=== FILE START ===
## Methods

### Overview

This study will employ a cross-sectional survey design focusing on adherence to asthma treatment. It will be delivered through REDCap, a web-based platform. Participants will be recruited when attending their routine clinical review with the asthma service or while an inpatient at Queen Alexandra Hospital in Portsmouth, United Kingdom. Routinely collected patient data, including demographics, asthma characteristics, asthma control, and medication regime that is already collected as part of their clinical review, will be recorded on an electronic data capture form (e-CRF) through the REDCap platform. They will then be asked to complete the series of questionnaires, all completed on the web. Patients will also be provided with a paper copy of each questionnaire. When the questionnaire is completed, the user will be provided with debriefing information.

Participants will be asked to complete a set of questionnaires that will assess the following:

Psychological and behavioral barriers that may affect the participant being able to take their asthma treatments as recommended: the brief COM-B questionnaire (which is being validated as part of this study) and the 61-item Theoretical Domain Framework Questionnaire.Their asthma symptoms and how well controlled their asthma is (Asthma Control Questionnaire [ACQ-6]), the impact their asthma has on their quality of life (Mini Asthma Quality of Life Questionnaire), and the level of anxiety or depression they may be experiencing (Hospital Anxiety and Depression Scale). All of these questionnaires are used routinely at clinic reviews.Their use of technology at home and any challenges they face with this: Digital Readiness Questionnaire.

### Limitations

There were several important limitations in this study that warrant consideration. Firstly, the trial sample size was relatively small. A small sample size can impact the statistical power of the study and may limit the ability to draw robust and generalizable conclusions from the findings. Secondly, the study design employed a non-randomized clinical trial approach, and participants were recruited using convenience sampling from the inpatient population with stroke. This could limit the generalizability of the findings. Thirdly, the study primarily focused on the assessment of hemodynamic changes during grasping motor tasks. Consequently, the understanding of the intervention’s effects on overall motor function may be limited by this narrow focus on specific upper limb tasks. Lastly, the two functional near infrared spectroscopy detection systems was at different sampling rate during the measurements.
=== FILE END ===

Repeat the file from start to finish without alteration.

## Methods

### Overview

This study will employ a cross-sectional survey design focusing on adherence to asthma treatment. It will be delivered through REDCap, a web-based platform. Participants will be recruited when attending their routine clinical review with the asthma service or while an inpatient at Queen Alexandra Hospital in Portsmouth, United Kingdom. Routinely collected patient data, including demographics, asthma characteristics, asthma control, and medication regime that is already collected as part of their clinical review, will be recorded on an electronic data capture form (e-CRF) through the REDCap platform. They will then be asked to complete the series of questionnaires, all completed on the web. Patients will also be provided with a paper copy of each questionnaire. When the questionnaire is completed, the user will be provided with debriefing information.

Participants will be asked to complete a set of questionnaires that will assess the following:

Psychological and behavioral barriers that may affect the participant being able to take their asthma treatments as recommended: the brief COM-B questionnaire (which is being validated as part of this study) and the 61-item Theoretical Domain Framework Questionnaire.Their asthma symptoms and how well controlled their asthma is (Asthma Control Questionnaire [ACQ-6]), the impact their asthma has on their quality of life (Mini Asthma Quality of Life Questionnaire), and the level of anxiety or depression they may be experiencing (Hospital Anxiety and Depression Scale). All of these questionnaires are used routinely at clinic reviews.Their use of technology at home and any challenges they face with this: Digital Readiness Questionnaire.

### Limitations

There were several important limitations in this study that warrant consideration. Firstly, the trial sample size was relatively small. A small sample size can impact the statistical power of the study and may limit the ability to draw robust and generalizable conclusions from the findings. Secondly, the study design employed a non-randomized clinical trial approach, and participants were recruited using convenience sampling from the inpatient population with stroke. This could limit the generalizability of the findings. Thirdly, the study primarily focused on the assessment of hemodynamic changes during grasping motor tasks. Consequently, the understanding of the intervention’s effects on overall motor function may be limited by this narrow focus on specific upper limb tasks. Lastly, the two functional near infrared spectroscopy detection systems was at different sampling rate during the measurements.